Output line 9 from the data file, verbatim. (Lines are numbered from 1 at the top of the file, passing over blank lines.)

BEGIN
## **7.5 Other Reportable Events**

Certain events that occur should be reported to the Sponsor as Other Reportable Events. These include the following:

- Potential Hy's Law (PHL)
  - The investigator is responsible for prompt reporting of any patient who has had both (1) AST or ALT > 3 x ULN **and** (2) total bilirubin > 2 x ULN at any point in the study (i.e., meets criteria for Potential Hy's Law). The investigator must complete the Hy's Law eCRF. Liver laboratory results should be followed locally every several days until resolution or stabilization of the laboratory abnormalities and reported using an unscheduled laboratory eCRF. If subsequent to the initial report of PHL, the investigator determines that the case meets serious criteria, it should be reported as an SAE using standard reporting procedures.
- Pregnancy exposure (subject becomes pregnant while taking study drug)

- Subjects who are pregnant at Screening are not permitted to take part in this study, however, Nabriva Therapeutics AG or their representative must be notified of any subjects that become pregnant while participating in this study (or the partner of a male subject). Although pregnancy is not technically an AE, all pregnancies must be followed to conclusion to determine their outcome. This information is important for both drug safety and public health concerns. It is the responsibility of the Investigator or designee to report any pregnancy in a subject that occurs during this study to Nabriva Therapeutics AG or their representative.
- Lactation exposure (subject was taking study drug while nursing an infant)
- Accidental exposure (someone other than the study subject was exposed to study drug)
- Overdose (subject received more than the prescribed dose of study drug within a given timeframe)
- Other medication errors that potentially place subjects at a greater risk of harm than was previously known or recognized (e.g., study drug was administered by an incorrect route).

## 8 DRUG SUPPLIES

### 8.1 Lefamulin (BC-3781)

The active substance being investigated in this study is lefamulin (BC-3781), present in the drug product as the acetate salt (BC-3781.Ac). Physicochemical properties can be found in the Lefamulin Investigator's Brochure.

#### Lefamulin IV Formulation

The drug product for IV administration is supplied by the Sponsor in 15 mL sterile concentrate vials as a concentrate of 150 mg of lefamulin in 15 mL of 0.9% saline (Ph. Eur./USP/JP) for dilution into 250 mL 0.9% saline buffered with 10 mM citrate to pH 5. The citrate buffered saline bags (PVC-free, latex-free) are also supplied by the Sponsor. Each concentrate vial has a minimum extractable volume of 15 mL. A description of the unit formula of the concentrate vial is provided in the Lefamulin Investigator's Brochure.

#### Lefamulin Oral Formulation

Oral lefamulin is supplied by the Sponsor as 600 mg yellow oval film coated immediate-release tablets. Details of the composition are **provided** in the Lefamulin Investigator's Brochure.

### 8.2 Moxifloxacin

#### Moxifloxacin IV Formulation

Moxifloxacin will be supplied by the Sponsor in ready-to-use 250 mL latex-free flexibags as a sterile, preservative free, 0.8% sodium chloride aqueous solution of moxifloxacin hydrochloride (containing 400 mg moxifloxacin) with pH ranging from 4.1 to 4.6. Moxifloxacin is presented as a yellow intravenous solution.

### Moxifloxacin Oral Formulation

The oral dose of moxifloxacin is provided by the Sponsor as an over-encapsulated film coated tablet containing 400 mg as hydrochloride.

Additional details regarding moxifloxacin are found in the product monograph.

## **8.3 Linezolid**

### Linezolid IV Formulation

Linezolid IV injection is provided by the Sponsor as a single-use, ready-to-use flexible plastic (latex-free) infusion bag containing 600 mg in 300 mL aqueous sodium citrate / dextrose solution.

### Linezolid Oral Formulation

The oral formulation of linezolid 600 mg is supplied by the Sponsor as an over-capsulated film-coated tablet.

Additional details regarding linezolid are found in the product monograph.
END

- Overdose (subject received more than the prescribed dose of study drug within a given timeframe)